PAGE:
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Rated: E · Short Story · Children's · #2090938
A children's story about riding the trains in NYC. Based on my own childhood musings.

The Clay Train 1248 words

The Clay Train

Story by Presley Acuna

When we were very young, my sister and I lived in New York City. We would ride the subway to school together. The subway is an underground train. Where we lived, it was so far underground, that it could only be reached by elevator.

There were lots of buttons in the elevator. Except for two of them, all were covered by a metal bar. The two uncovered buttons were labeled "Street" and "Train".

One day, when riding in the elevator with my sister, I noticed that the metal bar was missing.

"I dare you," my sister said, looking at the extra buttons.

I shrugged and pressed one of the new buttons quickly, so I wouldn't have time to be afraid. We clutched each other and waited.

When the doors finally opened, we stepped out and were both amazed at what we found.

"Take a look," said my sister, pointing upwards.

We were in a huge tunnel with a curved ceiling of shiny red brick. Above our heads were a row of enormous chandeliers made of gleaming glass, which glowed dreamily. Everything was shiny and new.

"How odd," I said.

"and scary," she said.

"and weird," I said.

"and interesting," she said, pointing down.

I looked down, feeling the tickle of a mystery.

The train tracks extended in both directions into a misty distance, seeming to follow the curve of the earth.

And people walked about on the platforms.

As we took in the scene through blinking, unbelieving eyes, my sister noticed something else about the people and whispered her discovery loudly in my ear.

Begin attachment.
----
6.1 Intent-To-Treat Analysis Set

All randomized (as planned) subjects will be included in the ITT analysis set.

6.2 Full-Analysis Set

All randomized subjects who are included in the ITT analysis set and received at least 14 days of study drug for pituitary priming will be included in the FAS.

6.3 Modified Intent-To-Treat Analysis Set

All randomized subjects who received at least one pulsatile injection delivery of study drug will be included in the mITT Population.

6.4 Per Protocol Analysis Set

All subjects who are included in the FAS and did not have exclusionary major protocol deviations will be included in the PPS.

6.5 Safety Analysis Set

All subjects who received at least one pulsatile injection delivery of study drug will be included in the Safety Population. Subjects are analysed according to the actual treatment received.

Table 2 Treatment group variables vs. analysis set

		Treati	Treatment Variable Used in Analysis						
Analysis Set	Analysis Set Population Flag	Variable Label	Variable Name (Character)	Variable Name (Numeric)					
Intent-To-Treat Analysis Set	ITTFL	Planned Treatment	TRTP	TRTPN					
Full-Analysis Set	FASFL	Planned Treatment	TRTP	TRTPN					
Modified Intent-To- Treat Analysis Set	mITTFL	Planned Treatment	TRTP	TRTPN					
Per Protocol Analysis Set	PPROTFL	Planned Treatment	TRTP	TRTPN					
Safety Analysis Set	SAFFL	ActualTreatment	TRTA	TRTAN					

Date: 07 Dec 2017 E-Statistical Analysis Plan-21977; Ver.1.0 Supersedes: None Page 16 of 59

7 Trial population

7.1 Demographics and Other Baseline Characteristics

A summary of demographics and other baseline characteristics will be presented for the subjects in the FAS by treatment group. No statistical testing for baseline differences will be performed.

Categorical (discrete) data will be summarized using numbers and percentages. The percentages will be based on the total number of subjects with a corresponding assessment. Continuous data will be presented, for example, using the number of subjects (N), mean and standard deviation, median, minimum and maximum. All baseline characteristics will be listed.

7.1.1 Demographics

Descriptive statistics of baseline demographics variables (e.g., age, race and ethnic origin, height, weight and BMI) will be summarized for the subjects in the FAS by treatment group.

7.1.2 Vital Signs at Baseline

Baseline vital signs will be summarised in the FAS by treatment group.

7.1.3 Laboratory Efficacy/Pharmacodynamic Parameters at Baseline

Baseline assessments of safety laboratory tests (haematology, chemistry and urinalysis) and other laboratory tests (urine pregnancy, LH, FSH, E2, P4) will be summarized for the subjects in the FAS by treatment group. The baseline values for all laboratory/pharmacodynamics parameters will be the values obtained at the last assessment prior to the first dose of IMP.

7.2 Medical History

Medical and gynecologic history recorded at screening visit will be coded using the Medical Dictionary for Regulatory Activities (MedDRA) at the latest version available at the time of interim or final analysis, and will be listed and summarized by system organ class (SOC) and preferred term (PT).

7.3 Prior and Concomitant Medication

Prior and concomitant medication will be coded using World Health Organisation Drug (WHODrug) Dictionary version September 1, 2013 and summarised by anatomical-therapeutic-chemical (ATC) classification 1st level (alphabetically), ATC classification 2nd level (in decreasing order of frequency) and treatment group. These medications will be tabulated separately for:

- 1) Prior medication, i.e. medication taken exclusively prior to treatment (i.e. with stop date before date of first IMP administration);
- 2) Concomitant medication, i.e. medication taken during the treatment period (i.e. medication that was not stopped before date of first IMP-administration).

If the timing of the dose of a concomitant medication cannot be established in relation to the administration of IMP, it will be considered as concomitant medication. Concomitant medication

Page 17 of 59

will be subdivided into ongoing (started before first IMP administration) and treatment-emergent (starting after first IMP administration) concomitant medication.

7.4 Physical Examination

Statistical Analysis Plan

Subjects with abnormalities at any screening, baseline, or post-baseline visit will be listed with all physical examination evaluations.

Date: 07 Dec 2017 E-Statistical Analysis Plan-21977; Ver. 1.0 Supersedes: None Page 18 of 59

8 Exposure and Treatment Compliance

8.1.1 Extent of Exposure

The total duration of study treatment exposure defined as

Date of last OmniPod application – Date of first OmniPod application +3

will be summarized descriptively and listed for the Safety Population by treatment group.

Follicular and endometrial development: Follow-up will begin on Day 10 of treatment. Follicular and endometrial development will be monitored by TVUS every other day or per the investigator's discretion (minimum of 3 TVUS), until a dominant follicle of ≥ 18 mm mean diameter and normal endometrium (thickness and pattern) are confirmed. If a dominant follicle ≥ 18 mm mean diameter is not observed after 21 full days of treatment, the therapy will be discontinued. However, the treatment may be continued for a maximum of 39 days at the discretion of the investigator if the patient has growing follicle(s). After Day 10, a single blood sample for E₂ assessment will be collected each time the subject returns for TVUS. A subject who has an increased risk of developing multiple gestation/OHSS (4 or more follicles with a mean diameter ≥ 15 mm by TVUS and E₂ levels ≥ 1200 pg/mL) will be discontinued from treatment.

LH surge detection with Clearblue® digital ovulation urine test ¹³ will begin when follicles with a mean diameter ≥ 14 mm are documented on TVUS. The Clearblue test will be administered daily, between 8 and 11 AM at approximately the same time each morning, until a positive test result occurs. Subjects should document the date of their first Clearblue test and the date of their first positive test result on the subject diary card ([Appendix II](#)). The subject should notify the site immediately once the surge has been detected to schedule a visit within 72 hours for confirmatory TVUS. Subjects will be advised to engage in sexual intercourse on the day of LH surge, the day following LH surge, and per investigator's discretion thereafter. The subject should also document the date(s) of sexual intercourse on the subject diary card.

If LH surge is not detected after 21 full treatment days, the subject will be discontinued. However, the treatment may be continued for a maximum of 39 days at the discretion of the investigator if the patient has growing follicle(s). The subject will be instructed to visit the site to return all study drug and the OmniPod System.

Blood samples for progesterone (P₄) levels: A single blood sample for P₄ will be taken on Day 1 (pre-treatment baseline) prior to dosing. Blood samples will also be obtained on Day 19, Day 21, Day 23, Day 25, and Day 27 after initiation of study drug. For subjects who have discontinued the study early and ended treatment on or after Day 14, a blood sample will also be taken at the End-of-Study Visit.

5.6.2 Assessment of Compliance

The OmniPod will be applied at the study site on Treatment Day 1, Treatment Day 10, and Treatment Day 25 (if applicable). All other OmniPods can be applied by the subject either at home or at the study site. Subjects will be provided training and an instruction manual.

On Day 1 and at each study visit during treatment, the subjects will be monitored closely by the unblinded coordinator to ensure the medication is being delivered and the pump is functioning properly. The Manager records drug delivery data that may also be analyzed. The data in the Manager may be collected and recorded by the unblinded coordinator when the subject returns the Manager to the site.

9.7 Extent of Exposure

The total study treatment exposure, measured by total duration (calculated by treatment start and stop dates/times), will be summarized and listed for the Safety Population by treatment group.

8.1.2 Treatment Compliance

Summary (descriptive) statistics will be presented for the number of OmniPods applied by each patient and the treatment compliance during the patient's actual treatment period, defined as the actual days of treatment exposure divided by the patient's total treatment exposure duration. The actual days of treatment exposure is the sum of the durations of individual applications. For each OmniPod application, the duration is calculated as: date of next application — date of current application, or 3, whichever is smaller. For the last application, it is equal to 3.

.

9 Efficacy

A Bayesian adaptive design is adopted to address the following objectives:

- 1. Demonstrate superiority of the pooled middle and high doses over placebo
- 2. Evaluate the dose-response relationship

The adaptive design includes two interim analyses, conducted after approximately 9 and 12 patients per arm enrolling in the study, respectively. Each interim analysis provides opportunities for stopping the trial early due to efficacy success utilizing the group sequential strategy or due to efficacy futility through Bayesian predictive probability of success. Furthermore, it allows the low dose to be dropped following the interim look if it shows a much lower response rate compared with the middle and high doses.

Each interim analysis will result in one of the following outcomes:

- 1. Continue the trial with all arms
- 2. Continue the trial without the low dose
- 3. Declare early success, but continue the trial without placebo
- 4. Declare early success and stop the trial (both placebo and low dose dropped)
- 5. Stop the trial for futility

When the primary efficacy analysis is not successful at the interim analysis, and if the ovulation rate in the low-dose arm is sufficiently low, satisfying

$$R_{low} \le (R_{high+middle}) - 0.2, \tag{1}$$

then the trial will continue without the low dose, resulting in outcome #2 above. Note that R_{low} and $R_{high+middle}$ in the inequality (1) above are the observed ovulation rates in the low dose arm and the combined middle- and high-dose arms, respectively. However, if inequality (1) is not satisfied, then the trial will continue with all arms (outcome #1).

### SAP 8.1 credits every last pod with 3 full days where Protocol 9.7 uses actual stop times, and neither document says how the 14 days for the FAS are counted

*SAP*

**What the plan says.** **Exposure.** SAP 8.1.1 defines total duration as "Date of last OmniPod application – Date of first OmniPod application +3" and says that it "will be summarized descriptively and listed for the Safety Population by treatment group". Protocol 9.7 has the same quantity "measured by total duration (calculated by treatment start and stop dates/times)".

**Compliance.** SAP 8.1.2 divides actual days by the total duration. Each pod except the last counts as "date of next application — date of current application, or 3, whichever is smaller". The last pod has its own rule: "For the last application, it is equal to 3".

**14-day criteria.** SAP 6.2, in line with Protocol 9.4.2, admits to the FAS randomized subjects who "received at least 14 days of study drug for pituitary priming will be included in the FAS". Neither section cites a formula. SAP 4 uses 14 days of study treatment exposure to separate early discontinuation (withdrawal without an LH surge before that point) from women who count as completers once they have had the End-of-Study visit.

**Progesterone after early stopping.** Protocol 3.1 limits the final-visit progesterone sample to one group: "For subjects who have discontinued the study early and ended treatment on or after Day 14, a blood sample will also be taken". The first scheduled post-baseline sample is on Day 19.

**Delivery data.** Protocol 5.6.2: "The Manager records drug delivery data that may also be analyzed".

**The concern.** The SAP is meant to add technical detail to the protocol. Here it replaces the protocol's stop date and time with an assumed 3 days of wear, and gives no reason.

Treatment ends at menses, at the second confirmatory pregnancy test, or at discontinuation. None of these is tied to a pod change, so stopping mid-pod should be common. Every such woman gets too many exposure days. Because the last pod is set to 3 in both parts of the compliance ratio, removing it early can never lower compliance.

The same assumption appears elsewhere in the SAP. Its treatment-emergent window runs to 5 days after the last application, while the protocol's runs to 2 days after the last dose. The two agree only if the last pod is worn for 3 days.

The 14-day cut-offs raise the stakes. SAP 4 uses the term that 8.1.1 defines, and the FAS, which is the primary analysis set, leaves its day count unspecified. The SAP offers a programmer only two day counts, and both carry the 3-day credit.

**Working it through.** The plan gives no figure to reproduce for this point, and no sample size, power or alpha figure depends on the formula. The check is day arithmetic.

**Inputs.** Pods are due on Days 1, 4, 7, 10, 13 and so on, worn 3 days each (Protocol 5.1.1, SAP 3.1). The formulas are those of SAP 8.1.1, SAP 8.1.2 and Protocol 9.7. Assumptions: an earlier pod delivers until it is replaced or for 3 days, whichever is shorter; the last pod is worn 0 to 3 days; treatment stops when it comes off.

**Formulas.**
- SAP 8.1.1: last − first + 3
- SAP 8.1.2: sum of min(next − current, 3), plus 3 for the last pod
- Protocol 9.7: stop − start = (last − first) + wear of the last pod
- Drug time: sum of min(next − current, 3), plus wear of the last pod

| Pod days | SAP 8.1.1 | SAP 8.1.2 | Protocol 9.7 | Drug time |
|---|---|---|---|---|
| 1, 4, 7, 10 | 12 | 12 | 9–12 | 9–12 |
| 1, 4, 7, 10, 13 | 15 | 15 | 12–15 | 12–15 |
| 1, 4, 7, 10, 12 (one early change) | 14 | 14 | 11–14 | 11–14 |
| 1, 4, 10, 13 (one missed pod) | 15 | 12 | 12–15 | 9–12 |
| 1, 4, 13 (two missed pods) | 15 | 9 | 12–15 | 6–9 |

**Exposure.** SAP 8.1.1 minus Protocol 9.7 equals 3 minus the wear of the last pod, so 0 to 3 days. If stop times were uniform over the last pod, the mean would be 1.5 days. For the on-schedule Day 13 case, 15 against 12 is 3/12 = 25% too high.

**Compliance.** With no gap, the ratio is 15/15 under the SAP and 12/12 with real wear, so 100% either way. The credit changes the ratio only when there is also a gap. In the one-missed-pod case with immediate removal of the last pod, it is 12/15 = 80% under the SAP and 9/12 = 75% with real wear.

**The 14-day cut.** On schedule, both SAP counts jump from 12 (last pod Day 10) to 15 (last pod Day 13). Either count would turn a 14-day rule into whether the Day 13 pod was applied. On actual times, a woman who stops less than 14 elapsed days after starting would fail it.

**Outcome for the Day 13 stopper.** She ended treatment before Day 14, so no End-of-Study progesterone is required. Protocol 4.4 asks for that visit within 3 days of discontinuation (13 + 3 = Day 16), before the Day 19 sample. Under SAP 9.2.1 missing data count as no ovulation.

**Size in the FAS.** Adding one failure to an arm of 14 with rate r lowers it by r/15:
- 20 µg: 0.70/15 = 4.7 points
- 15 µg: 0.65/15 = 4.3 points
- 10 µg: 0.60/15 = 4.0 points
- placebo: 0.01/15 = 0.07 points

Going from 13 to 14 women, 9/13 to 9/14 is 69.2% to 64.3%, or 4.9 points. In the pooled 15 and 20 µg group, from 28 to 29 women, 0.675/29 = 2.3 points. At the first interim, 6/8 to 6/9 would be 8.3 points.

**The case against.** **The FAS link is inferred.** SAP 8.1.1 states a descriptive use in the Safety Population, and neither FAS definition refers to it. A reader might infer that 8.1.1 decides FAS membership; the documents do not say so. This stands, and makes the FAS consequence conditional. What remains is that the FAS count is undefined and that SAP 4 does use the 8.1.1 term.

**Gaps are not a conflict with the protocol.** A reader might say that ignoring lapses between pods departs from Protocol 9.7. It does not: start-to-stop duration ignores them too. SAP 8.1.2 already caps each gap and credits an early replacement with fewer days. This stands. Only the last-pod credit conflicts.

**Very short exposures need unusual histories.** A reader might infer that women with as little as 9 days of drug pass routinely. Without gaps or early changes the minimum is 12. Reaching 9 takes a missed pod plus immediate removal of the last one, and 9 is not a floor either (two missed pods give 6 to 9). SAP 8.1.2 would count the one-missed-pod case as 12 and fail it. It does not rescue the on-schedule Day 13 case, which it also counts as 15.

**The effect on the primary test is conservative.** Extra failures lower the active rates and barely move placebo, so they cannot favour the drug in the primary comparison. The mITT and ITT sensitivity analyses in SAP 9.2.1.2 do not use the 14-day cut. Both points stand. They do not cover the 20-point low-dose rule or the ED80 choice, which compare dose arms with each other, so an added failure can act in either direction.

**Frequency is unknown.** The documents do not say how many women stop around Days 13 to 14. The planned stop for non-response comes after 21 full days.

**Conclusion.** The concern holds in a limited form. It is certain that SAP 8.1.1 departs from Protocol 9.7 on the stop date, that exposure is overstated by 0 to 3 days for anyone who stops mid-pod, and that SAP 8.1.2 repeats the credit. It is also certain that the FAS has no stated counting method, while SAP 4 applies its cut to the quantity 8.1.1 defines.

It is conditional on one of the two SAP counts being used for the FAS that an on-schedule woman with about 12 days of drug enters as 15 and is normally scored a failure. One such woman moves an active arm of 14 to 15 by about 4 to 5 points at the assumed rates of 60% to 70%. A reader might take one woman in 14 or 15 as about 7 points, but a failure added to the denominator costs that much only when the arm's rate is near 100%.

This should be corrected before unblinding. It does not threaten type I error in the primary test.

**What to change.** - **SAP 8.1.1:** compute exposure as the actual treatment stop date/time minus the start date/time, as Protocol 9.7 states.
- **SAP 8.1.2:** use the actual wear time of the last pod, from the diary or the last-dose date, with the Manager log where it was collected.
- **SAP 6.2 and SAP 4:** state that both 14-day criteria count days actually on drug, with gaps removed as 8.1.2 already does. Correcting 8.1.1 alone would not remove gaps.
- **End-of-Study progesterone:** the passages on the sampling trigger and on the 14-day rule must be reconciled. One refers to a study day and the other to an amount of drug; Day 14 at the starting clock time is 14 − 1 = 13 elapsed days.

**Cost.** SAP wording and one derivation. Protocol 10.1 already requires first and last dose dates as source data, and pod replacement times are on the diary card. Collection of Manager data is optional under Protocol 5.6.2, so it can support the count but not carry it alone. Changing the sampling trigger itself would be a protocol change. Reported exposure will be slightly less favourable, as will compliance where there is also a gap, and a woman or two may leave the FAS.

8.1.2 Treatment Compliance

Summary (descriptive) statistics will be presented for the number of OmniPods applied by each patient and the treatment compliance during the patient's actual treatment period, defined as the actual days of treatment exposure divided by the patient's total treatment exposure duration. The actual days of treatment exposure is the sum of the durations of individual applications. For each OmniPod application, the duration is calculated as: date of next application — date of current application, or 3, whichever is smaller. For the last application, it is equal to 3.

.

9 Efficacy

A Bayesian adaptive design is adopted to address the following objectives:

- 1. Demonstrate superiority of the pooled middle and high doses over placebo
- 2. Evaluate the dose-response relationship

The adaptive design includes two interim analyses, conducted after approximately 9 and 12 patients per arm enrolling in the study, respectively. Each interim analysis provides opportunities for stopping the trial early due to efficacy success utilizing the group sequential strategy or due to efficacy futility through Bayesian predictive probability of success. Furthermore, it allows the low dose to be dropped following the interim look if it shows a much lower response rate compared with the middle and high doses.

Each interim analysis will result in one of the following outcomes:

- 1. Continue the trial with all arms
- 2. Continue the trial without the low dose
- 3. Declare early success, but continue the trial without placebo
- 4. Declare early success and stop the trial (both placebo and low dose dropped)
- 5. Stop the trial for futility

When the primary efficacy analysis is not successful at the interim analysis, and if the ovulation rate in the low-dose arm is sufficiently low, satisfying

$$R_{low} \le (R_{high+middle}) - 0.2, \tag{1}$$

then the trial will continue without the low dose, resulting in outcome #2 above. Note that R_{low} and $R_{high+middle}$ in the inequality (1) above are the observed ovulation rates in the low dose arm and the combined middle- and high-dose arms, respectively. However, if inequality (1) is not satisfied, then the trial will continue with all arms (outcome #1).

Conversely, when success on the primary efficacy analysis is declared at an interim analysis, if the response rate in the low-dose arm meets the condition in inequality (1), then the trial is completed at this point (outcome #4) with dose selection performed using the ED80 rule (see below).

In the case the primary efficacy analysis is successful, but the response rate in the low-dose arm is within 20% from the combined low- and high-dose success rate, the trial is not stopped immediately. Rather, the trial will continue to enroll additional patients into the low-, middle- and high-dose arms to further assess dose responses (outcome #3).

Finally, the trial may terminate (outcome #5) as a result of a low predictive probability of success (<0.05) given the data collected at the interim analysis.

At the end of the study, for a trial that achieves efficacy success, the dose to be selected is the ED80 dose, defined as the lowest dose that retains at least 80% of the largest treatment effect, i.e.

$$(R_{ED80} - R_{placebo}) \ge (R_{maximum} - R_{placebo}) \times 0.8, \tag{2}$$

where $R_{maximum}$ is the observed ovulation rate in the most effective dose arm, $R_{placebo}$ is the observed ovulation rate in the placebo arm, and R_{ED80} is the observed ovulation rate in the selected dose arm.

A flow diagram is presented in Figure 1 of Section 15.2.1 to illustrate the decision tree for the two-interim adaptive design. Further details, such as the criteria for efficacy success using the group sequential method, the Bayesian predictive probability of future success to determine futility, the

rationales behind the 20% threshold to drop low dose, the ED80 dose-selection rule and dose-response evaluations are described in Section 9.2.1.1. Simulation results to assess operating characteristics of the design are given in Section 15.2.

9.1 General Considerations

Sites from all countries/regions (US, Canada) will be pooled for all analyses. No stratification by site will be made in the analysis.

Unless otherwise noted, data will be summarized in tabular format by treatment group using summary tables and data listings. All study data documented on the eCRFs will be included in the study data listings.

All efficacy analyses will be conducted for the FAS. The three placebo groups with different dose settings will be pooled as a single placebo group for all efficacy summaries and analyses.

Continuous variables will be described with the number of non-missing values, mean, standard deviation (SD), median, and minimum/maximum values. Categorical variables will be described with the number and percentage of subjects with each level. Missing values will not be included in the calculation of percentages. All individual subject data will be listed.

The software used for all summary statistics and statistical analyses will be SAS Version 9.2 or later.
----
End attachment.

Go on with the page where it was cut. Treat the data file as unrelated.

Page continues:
"They're elegant," she said.

The men wore top-hats and were dressed in severe black. They looked like toy soldiers made out of stovepipe. The women wore corsets and their heads were adorned with fanciful hats. They walked gracefully and slowly.

Drawn by these peculiar people, we descended to the train level. I tried to read the signs to figure out what this strange place was, but the signs were a scribble of ink which would not form recognizable words.

"Let's walk to the end," I said, as the crowd milled all around us, seeming not to notice us.

"To the tunnel at the end of the light," my sister answered bravely.

But the end of the platform vanished into a distance that ended in a black hole from which tiny lights twinkled.

Suddenly the twinkling tiny lights became two very bright lights, which grew steadily. Our feet and legs felt the rumble of something approaching and, from the tunnel, came a wind which washed hot air over us.

With a roar, a train sped into the station. To my sister and I, it seemed to be a blur of steam, metal and blinking lights.

The train raced down the tracks like a meteor of lava, the wind it made threatening to bend us like trees in a storm. Car after car raced by, barely solid, until gradually the incredibly long train began to slow down.

Finally the train ground to a stop with a squeal of a hundred wheels coming to a reluctant rest, leaving the very last car of the long procession before us.

"Now that's what I call an entrance!" I said to my sister.

"Very entrancing!" agreed my sister, holding my hand tightly.

We turned together towards the train to marvel at the throb of its motors, and the hiss of its valves. Then my sister said, "It's made of clay."